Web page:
That enormous dip and slow recovery since have dried up the two main sources of revenue for mass transit: rider fares and public funding. Suddenly desperate to remain solvent, many transit systems contracted their schedules, even while attempting to serve the essential workers who depend on their services. The longer the pandemic disrupts regular life, the more likely it is that economic inequality will increase from the slowdown.

“Cutting out [essential workers’] mobility and accessibility just makes things harder for them,” says Harvey Miller, chair in geographic information science at Ohio State University. “It creates bigger barriers, it creates more social exclusion, and it creates more social inequality.”

How will this year alter the future battle lines?

Primarily, it makes reducing transportation’s role in climate change even more difficult. 

To meet climate goals recommended by the scientific community, experts agree that car travel must play a smaller role in global transportation. In normal times public transit offers a sustainable and cost-effective alternative, but less so in a pandemic – where human and environmental health can feel like a zero-sum game. 

“There’s a bit of a tension between what’s going on with this pandemic and our long-term future in terms of sustainable, equitable, and resilient mobility systems,” says Professor Miller.

Self-driving cars offer some hope to reduce pollution in the near future. Yet progress has been slow, says Professor Miller, and autonomous vehicles aren’t likely to enter city streets within the decade. Even at their electrified best, he says, cars are still an inefficient form of transportation, and hence an imperfect solution to the climate crisis.

In his opinion, the moment demands a grand shift in thought. If viewed as a foundational piece of urban infrastructure, public transit could expand this decade and cement a larger role in the transportation ecosystem. Permitting residents a larger menu of options when traveling – say biking, walking, or riding buses or subways – would help conserve city space, lower spending, and protect the environment.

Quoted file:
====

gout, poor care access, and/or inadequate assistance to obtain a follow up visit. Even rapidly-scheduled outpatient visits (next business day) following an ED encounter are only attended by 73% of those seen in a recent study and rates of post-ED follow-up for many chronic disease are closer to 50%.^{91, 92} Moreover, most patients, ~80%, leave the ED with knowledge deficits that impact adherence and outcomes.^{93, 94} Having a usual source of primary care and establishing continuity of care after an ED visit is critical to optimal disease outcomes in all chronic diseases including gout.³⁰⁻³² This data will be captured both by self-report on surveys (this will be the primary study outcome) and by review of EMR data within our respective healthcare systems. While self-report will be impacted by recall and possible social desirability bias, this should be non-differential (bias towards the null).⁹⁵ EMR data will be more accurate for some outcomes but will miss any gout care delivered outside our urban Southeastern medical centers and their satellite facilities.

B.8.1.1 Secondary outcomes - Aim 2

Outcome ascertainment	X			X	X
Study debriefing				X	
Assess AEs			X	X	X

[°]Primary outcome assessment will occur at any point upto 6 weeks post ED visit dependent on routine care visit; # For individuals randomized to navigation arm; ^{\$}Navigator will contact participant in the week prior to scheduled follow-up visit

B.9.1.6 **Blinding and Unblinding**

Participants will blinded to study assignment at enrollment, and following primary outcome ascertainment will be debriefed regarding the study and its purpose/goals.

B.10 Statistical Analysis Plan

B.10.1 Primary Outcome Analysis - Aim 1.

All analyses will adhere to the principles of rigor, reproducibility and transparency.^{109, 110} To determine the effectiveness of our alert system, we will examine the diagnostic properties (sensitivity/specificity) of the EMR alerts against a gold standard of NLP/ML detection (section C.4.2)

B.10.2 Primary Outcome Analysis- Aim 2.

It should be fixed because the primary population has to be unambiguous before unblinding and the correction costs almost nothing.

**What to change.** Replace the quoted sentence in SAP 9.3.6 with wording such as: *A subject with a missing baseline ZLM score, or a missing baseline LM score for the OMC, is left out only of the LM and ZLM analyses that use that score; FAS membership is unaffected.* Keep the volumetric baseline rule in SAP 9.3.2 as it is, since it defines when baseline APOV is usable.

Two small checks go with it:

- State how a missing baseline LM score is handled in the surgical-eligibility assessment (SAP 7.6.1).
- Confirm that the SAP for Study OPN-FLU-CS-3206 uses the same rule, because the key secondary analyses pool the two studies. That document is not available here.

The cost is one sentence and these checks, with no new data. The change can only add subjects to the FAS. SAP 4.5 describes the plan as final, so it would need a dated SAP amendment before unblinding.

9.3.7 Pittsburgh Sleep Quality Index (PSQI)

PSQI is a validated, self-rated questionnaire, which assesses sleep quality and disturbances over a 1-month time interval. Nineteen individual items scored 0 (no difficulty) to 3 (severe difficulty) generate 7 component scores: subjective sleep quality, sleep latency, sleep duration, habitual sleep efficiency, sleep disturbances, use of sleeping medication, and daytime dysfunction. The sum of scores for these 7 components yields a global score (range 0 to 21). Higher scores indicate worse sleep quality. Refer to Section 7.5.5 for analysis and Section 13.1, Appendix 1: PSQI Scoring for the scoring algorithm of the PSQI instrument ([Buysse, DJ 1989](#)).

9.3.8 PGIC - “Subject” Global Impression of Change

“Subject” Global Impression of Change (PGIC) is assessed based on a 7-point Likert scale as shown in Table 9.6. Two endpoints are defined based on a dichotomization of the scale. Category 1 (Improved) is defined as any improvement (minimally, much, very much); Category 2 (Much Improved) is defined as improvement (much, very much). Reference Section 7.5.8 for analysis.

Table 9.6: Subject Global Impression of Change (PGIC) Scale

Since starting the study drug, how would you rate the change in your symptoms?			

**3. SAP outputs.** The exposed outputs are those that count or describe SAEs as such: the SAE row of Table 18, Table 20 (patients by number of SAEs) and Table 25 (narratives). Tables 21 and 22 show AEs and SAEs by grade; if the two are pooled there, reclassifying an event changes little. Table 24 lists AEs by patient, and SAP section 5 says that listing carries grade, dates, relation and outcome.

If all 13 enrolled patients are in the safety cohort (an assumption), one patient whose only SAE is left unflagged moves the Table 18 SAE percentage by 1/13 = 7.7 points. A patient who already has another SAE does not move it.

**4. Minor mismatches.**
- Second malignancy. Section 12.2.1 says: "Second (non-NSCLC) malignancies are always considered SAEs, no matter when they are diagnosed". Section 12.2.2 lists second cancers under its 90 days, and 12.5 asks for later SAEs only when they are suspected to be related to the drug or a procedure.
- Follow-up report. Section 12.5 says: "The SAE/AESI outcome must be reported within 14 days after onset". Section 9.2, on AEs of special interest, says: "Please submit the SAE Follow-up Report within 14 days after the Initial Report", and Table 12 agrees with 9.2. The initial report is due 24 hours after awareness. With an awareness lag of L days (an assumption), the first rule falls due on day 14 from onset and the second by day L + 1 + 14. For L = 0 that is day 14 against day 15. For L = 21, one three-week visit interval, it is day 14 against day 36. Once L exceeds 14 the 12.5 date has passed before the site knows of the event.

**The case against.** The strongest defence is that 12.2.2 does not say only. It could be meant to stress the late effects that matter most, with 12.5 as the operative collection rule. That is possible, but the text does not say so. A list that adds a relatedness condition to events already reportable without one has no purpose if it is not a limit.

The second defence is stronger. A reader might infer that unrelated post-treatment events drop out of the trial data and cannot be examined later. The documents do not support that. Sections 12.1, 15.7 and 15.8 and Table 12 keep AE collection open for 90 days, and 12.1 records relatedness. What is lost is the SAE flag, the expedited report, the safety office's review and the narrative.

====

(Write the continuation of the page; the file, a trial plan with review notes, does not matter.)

What signals has the Biden administration sent?

So far, many industry experts like what they hear. 

Newly appointed Secretary of Transportation Pete Buttigieg invested in sustainable transportation when he served as mayor of South Bend, Indiana. The administration has communicated that public transit will be a key part of its agenda on issues of climate and social equity, says Paul Skoutelas, president and CEO of the American Public Transportation Association.

“We’re very optimistic,” says Mr. Skoutelas. “They really understand and see the importance of transit and its relationship to the functioning and well-being of our cities.” 

Most pressing now is more funding, to replenish the lifeline offered last year by the CARES Act. The Biden administration’s proposed pandemic relief bill earmarks an additional $30 billion for transportation

Just as important, though, is addressing the pandemic and its chilling effect on ridership. An effective public health response is the first step to filling buses and trains across the country. 

“As with so many things, the sooner we can go back to normal in a health context, the better we’ll be and transit will be,” says Mr. Gahbauer at UCLA.